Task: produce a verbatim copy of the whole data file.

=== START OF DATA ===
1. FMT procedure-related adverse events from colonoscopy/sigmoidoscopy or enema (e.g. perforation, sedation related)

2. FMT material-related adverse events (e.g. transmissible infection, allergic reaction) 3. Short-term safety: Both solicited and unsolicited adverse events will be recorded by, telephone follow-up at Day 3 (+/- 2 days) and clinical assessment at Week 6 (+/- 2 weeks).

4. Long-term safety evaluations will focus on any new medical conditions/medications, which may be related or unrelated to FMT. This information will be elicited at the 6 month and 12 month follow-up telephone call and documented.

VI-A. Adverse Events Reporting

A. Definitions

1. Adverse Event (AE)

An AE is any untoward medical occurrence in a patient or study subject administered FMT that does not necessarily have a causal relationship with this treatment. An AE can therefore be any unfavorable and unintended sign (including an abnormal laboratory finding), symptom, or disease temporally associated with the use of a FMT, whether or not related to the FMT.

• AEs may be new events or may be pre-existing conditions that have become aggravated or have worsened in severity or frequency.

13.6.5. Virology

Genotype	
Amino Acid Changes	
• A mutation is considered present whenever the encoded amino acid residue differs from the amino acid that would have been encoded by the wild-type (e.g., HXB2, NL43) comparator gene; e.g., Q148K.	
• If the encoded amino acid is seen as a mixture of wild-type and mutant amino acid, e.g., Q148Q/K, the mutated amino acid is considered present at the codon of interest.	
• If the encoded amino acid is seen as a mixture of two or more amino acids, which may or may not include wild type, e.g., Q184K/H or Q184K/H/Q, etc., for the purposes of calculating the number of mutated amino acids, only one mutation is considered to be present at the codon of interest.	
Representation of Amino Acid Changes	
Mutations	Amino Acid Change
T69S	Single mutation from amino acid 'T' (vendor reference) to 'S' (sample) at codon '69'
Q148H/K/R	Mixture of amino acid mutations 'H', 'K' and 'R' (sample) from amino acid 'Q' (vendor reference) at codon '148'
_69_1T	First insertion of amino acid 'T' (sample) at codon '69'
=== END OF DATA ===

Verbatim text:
1. FMT procedure-related adverse events from colonoscopy/sigmoidoscopy or enema (e.g. perforation, sedation related)

2. FMT material-related adverse events (e.g. transmissible infection, allergic reaction) 3. Short-term safety: Both solicited and unsolicited adverse events will be recorded by, telephone follow-up at Day 3 (+/- 2 days) and clinical assessment at Week 6 (+/- 2 weeks).

4. Long-term safety evaluations will focus on any new medical conditions/medications, which may be related or unrelated to FMT. This information will be elicited at the 6 month and 12 month follow-up telephone call and documented.

VI-A. Adverse Events Reporting

A. Definitions

1. Adverse Event (AE)

An AE is any untoward medical occurrence in a patient or study subject administered FMT that does not necessarily have a causal relationship with this treatment. An AE can therefore be any unfavorable and unintended sign (including an abnormal laboratory finding), symptom, or disease temporally associated with the use of a FMT, whether or not related to the FMT.

• AEs may be new events or may be pre-existing conditions that have become aggravated or have worsened in severity or frequency.

13.6.5. Virology

Genotype	
Amino Acid Changes	
• A mutation is considered present whenever the encoded amino acid residue differs from the amino acid that would have been encoded by the wild-type (e.g., HXB2, NL43) comparator gene; e.g., Q148K.	
• If the encoded amino acid is seen as a mixture of wild-type and mutant amino acid, e.g., Q148Q/K, the mutated amino acid is considered present at the codon of interest.	
• If the encoded amino acid is seen as a mixture of two or more amino acids, which may or may not include wild type, e.g., Q184K/H or Q184K/H/Q, etc., for the purposes of calculating the number of mutated amino acids, only one mutation is considered to be present at the codon of interest.	
Representation of Amino Acid Changes	
Mutations	Amino Acid Change
T69S	Single mutation from amino acid 'T' (vendor reference) to 'S' (sample) at codon '69'
Q148H/K/R	Mixture of amino acid mutations 'H', 'K' and 'R' (sample) from amino acid 'Q' (vendor reference) at codon '148'
_69_1T	First insertion of amino acid 'T' (sample) at codon '69'